He explained: "It was a kind of boring race, just driving behind and waiting for something to happen. The Finnish star made a splendid start and went into the first corner on the tail of the McLaren, but in a race bereft of action, Raikkonen was unable to overtake Hamilton. He thus had to settle for the second step on the podium despite setting the fastest lap of the race. "Nothing really happened so we finished where we started," he added.

The 27-year-old won this race two seasons ago with McLaren and he complained that his Ferrari did not suit the Hungaroring. "Our car is maybe not exactly suited for this circuit," said Raikkonen, who is now 20 points adrift of Championship leader Hamilton.

Source: Planet-F1

**go kimi go**

An `emotional` victory for Hamilton

Lewis Hamilton admitted the third win of his rookie season in Hungary was "quite emotional". Hamilton, who had controversially started from pole following a five-place grid penalty for Fernando Alonso, now holds a seven-point lead over his McLaren team-mate in the drivers' title race. Alonso, who was forced to start from sixth after being accused by stewards of illegally impeding Hamilton in yesterday's qualifying session, came fourth behind the Ferrari of Kimi Raikkonen and the BMW Sauber of Nick Heidfeld. "It's been an eventful weekend and quite emotional for all the team," the 22-year-old Englishman said. "It's good to be back at the top after an eventful race the last time out (European Grand Prix at the Nurburgring).

"With all the drama that has gone on over the weekend, it would have been easy to lose focus. "It's been a downer on the team, but the team have still done a great job, and I know how to win races. "It's probably one of the hardest I've had. I had to push that bit extra with Kimi behind. "It was good to get the points, for me and the morale of the team, to show we can beat anyone." Hamilton is also confident that McLaren have taken a step foward with the MP4-22. "We made a really good step forward with a great package but we still weren't sure whether we'd be ahead of the Ferraris. You could see in the race they had great pace."

Source: Planet-F1

Dennis struggling to cope with McLaren tension

An emotionally-drained Ron Dennis has admitted that his McLaren outfit is being stretched to breaking point by the "tremendous amount of tension" existing between Fernando Alonso and Lewis Hamilton. Looking tense and tired at the end of an "exhausting weekend", Dennis confirmed that the team would conduct an internal investigation into the qualifying debacle at Hungary that resulted in Alonso being demoted five grid-slots and McLaren denied collecting any points towards the Constructors' Championship. It was apparent, however, that Dennis believed that his two title-chasing drivers, rather than the team itself, were at fault on Saturday.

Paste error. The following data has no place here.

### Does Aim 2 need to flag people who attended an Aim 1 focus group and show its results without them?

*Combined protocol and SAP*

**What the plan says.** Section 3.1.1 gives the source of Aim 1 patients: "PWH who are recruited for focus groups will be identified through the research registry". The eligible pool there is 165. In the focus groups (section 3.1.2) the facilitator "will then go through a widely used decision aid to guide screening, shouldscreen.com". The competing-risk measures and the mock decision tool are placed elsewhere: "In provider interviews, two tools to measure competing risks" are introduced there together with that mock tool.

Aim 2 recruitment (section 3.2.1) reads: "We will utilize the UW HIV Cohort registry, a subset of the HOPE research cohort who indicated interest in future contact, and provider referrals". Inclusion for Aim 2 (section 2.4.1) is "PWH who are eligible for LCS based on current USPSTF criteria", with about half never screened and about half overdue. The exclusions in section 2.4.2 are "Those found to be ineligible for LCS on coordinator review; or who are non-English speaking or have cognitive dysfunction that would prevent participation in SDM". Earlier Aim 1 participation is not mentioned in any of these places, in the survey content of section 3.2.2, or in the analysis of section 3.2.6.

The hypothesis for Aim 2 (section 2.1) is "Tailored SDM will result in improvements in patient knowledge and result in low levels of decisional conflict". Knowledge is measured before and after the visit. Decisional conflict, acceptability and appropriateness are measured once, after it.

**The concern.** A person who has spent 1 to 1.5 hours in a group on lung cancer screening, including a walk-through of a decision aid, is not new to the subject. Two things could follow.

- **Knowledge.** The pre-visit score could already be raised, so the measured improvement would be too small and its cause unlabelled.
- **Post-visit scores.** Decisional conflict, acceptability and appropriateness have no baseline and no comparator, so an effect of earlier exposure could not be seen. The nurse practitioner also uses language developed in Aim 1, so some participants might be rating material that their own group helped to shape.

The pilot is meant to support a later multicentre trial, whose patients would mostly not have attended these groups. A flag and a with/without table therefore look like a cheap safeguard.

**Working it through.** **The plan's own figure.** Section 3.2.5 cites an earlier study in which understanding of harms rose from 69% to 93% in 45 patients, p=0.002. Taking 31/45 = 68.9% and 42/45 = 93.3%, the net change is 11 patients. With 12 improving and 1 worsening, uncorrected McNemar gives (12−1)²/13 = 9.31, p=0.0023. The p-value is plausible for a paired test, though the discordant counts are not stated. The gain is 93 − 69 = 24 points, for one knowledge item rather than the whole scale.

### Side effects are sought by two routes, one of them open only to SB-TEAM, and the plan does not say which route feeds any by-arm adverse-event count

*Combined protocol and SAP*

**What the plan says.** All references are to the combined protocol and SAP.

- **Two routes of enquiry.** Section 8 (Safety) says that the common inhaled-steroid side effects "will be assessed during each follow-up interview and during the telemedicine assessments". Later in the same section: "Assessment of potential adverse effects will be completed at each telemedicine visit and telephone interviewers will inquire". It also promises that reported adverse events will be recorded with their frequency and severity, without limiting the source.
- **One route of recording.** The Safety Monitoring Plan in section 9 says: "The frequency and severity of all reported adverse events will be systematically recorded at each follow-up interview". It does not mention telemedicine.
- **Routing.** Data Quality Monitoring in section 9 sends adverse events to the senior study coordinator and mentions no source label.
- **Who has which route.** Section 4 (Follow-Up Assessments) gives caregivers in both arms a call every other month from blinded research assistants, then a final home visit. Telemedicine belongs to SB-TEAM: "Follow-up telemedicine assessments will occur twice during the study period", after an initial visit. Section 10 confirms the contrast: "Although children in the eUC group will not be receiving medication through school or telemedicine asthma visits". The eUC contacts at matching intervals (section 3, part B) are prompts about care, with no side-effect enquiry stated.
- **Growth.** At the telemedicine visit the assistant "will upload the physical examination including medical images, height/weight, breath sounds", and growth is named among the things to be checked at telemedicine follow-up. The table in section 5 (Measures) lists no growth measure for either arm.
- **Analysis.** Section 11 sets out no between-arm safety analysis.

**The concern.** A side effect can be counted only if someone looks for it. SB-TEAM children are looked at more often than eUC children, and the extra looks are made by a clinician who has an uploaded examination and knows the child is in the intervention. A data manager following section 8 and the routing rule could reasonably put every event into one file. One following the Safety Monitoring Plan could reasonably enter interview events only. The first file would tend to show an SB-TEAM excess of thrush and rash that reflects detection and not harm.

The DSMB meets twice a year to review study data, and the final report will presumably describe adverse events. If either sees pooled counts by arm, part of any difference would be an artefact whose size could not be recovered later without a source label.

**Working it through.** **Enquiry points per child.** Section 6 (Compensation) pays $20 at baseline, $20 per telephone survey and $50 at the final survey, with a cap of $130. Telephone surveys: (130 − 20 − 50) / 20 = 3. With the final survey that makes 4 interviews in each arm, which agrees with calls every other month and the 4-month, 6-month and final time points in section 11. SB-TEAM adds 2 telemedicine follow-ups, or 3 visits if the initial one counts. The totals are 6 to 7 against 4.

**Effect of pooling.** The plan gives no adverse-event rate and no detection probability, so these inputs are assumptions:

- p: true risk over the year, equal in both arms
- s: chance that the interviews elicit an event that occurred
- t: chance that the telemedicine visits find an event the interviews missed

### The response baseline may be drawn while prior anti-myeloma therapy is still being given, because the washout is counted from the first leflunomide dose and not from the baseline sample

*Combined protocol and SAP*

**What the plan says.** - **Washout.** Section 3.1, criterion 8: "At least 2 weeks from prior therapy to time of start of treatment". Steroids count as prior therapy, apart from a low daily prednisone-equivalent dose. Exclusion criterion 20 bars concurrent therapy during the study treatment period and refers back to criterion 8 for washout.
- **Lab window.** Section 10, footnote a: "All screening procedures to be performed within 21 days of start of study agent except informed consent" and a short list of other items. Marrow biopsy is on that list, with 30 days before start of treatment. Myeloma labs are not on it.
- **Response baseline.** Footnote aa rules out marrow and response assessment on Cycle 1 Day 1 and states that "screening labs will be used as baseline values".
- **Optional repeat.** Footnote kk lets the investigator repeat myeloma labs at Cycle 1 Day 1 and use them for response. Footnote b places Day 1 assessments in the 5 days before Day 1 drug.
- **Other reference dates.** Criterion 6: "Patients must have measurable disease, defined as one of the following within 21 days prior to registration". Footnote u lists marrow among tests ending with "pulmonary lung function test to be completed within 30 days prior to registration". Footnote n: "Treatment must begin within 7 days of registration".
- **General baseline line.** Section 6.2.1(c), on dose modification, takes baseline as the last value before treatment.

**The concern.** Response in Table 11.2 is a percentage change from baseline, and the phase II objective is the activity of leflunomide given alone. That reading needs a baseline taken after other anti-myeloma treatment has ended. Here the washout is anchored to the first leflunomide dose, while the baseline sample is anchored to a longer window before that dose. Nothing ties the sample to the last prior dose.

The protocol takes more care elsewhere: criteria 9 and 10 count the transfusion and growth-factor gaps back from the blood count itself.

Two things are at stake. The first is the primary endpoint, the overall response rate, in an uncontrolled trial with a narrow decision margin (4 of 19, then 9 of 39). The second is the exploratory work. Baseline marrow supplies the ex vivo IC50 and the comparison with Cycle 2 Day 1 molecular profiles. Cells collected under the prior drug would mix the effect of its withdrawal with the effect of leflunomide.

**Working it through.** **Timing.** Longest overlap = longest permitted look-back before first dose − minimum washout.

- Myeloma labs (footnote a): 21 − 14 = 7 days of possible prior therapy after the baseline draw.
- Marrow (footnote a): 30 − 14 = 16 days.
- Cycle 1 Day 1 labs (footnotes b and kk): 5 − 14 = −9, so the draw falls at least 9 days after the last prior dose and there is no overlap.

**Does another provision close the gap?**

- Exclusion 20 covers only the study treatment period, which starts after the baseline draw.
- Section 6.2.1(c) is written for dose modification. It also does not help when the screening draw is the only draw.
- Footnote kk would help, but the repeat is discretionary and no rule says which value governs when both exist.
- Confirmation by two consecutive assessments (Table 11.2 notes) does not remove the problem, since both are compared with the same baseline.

"What happened yesterday was really unacceptable and neither driver was blameless," he confirmed to ITV. "We could have been more aggressive in handling matters, but that isn't my style. "There is a tremendous amount of tension within the team. Both our drivers are phenomenally competitive and looking for every advantage within a system that does not offer any advantage. "We will not deviate away from equality. It is the foundation of the company. We will not, under any circumstances, offer either driver any advantage."

Already suffering relentless scrutiny from the Stepneygate crisis, McLaren and its chief executive have suffered a traumatic few weeks and it was palpably obvious from Dennis' overwrought demeanour that Hamilton's victory in Budapest had brought scarce consolation. "I am so drained that I cannot feel any emotion," he reflected. Hamilton is believed to have apologised for launching a foul-mouthed tirade against his boss on the team's pit-to-car radio at the end of qualifying, an outburst which prompted an aggrieved Dennis to throw his headset down in disgust.

Source: Planet-F1

Alonso stripped of pole!

Lewis Hamilton will start on pole for Sunday's Hungarian Grand Prix after McLaren team-mate Fernando Alonso was penalised by a loss of five grid positions following a qualifying infringement. McLaren will also be docked all constructors' points from the race after the stewards refused to accept the team's explanations into the controversy that has overshadowed the event. The stewards signed off on the official qualifying classification at 9.30pm GMT, and with Alonso on pole it indicated that the reigning double world champion had been exonerated. However, it was later explained by an FIA official that regardless of such a release, the stewards could still issue grid sanctions. At 10.35pm, and following an investigation that had started at 3.30pm with team principal Ron Dennis being summoned, the panel finally delivered their verdict.

In a statement, the stewards said: